• an ability to face everyday challenges head on.
  • willingness to share their lives and homes.
  • some experience is preferred but full training is available.

Do Shared Lives carers get paid?

Shared Lives carers receive a fee for the support and accommodation they provide. The service user will also contribute towards food and utilities. Shared Lives carers are self-employed and they receive tax breaks on money received from Shared Lives.

What is the process of becoming a Shared Lives carer?

Shared Lives carers go through an assessment process to assess suitability and commitment. This involves a Shared Lives worker spending time to get to know them and carrying out various checks.   From application to approval panel can take up to six months. The Shared Lives worker will arrange to visit you and explain further about Shared Lives and what it involves.

The prospective carerneeds to complete an application form. The form asks you to supply identity and contact information about yourselves.  It also asks you to explain why you are applying to become a Shared Lives carer.  It asks you to detail your work experience so that the scheme can easily determine whether you are completely new to supporting people or experienced and we can plan the assessment accordingly.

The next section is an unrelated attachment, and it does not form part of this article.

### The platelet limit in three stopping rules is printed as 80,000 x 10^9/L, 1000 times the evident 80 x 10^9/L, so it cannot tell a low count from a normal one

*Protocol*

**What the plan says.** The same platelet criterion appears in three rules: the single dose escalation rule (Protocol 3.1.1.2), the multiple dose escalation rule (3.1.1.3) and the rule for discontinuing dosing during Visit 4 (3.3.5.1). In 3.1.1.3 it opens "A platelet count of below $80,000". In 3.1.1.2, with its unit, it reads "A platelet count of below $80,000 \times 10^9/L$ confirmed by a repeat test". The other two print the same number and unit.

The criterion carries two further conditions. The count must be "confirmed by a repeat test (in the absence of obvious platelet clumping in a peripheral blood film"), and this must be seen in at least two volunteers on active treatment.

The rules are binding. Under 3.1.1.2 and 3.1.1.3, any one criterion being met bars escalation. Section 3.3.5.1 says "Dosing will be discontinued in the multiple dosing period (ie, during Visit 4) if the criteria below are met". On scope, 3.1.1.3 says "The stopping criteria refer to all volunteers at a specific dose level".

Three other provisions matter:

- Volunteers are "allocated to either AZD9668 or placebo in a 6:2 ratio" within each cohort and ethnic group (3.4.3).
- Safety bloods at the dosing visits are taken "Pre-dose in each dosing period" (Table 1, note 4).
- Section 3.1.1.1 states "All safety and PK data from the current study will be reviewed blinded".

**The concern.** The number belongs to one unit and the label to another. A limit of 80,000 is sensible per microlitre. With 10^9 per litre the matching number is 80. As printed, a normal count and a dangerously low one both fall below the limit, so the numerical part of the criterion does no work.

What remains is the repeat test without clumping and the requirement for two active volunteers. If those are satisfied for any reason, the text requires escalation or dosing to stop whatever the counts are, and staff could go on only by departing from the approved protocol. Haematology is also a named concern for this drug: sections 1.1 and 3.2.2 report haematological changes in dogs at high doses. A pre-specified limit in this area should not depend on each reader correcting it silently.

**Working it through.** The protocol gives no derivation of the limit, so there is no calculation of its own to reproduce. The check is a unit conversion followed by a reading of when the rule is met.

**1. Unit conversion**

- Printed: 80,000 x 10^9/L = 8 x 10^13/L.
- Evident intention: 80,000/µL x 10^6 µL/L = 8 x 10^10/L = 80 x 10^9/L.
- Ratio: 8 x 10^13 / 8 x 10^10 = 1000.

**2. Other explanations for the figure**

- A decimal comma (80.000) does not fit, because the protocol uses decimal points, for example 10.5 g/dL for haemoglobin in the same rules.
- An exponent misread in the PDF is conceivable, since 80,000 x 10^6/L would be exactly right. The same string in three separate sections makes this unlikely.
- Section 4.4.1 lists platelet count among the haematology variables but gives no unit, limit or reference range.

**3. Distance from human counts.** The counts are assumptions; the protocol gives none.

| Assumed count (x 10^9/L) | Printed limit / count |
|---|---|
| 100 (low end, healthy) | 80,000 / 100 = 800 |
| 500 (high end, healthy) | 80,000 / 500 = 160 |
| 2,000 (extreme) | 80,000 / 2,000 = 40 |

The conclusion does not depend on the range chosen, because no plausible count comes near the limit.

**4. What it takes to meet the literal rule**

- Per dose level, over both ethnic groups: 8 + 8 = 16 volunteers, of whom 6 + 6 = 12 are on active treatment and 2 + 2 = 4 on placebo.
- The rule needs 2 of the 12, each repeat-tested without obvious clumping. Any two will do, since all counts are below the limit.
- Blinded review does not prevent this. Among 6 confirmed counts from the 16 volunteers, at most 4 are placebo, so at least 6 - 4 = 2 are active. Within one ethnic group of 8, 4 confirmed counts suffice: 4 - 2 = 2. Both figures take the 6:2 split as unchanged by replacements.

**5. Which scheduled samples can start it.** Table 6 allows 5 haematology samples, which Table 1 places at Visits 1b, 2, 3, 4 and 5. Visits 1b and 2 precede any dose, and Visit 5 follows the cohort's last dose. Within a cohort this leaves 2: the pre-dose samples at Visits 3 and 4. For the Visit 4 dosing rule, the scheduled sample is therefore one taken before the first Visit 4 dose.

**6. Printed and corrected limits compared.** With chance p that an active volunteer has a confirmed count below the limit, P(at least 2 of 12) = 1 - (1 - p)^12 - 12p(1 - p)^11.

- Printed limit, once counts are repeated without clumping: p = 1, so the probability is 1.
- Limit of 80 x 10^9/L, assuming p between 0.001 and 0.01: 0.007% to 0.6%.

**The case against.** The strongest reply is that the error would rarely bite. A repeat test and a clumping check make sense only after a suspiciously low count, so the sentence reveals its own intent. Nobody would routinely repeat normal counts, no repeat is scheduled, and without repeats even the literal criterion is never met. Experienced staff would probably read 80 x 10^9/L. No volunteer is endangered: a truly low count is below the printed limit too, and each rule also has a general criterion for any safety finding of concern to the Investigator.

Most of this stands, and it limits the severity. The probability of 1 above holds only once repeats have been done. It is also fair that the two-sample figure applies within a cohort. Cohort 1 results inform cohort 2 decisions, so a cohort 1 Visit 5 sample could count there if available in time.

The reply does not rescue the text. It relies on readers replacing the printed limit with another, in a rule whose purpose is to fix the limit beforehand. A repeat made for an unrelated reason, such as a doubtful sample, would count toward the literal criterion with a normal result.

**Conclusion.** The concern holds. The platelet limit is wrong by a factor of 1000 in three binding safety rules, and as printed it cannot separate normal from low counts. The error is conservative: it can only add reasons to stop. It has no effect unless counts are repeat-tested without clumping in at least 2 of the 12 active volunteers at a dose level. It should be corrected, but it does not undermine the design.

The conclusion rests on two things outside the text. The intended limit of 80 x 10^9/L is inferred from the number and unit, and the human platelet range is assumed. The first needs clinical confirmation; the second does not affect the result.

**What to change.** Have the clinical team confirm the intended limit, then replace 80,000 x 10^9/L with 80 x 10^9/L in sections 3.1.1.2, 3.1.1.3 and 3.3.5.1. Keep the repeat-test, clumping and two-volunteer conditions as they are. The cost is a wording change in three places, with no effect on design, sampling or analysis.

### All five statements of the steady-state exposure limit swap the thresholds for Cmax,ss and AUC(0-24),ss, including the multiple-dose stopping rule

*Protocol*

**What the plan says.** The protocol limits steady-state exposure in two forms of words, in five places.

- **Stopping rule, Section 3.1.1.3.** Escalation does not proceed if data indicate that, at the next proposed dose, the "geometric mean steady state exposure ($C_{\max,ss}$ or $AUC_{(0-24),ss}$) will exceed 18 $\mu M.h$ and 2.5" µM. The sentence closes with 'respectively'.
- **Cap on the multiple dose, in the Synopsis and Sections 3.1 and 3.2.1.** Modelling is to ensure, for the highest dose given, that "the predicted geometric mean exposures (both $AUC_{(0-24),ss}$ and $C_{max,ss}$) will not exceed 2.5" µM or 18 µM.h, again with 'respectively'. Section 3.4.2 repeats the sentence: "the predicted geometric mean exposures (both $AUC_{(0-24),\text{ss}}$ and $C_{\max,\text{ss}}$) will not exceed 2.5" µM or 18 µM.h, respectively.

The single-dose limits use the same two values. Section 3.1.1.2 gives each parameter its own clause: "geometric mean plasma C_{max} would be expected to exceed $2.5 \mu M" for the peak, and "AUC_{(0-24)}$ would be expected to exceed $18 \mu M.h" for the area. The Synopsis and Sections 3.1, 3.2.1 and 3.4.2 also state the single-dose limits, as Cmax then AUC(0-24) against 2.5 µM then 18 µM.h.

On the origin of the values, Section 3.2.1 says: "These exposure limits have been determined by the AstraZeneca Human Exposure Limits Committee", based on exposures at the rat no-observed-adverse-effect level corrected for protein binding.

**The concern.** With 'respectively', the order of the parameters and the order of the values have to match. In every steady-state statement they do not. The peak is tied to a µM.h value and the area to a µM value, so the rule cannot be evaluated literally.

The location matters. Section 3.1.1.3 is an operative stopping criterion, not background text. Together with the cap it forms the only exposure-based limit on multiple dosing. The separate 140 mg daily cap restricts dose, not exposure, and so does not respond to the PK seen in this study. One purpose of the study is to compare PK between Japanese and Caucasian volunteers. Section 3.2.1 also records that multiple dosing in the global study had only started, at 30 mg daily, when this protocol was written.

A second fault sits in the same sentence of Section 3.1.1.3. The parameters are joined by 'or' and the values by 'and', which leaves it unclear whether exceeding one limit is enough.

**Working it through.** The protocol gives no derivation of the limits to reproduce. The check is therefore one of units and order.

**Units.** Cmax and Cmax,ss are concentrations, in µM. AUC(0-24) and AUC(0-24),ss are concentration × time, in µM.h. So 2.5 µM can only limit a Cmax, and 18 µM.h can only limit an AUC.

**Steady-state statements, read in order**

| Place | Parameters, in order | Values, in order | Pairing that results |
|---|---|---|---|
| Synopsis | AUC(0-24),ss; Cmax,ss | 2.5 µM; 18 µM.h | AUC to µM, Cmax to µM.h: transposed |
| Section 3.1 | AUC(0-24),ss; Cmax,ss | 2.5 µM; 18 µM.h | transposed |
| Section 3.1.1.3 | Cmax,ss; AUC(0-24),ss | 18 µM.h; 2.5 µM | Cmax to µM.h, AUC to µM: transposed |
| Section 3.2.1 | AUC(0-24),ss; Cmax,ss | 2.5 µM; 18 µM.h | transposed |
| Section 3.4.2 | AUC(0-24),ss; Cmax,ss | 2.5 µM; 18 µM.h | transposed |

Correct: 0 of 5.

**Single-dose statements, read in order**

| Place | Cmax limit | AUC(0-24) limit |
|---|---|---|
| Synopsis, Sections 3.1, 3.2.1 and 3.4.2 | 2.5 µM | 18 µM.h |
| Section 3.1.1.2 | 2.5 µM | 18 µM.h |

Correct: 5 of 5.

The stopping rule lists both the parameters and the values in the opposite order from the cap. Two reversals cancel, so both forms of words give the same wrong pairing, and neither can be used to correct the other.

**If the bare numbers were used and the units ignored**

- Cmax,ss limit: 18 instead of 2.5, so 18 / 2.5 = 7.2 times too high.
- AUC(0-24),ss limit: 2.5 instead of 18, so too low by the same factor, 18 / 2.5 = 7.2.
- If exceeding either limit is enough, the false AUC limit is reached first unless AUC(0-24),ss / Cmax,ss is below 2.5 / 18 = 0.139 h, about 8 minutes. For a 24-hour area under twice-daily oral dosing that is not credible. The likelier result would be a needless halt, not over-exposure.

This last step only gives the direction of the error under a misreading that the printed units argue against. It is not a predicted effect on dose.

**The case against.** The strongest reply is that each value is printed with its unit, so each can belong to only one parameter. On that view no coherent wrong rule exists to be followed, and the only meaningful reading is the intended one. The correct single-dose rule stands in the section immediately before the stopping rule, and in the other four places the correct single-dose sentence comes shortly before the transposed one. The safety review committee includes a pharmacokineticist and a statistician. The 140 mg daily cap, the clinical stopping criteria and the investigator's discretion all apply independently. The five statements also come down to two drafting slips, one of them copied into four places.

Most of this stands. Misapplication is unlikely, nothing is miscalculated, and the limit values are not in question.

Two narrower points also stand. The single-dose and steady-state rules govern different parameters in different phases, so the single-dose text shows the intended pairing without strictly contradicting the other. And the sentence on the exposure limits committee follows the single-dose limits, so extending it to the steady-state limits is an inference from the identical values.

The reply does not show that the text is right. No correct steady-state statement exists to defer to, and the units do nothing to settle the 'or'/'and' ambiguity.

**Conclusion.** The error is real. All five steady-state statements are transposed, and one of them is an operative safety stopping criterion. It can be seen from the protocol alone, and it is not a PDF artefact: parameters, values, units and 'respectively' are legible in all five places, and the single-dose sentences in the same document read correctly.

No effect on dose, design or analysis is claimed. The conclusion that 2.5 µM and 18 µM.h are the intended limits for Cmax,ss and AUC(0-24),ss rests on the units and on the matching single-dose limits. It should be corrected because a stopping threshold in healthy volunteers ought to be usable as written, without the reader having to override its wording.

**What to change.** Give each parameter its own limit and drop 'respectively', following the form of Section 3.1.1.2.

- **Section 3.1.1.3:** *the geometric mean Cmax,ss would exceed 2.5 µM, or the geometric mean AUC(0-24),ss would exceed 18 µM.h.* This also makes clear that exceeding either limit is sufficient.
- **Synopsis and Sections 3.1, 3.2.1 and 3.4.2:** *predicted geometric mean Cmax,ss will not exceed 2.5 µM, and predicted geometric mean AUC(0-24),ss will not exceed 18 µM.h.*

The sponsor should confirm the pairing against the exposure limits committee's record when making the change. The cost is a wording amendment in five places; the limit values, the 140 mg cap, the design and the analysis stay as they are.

Once the assessment is completed an approval panel decides whether a person is suitable to be approved as a Shared Lives carer. This panel usually consists of a service user, workers from other Shared Lives schemes, and other members of North Somerset Council. To ensure that the carers are given a fair and unbiased panel, panel members are not allowed to have had any prior experiences with the carers.

Can you explain the matching process?

Shared Lives will carefully match service users with carers who can support them in the best possible way and who will welcome them into the family. This is called matching. When matching we take into account, people's personalities, interests, skills and experience, type of family they wish to live with etc.

Shared Lives carers are carefully matched with service users who Shared Lives workers believe will be best suited for them. This means that the individuals are given the support that they require and will feel comfortable with their carers and new placements. Shared Lives workers match carers and individuals by:

  • listening carefully to the kind of placement that service users want .
  • making sure that carers are fully prepared (through training and assessments) for an individual’s specific needs.
  • introducing carers to service users and arranging visits between them.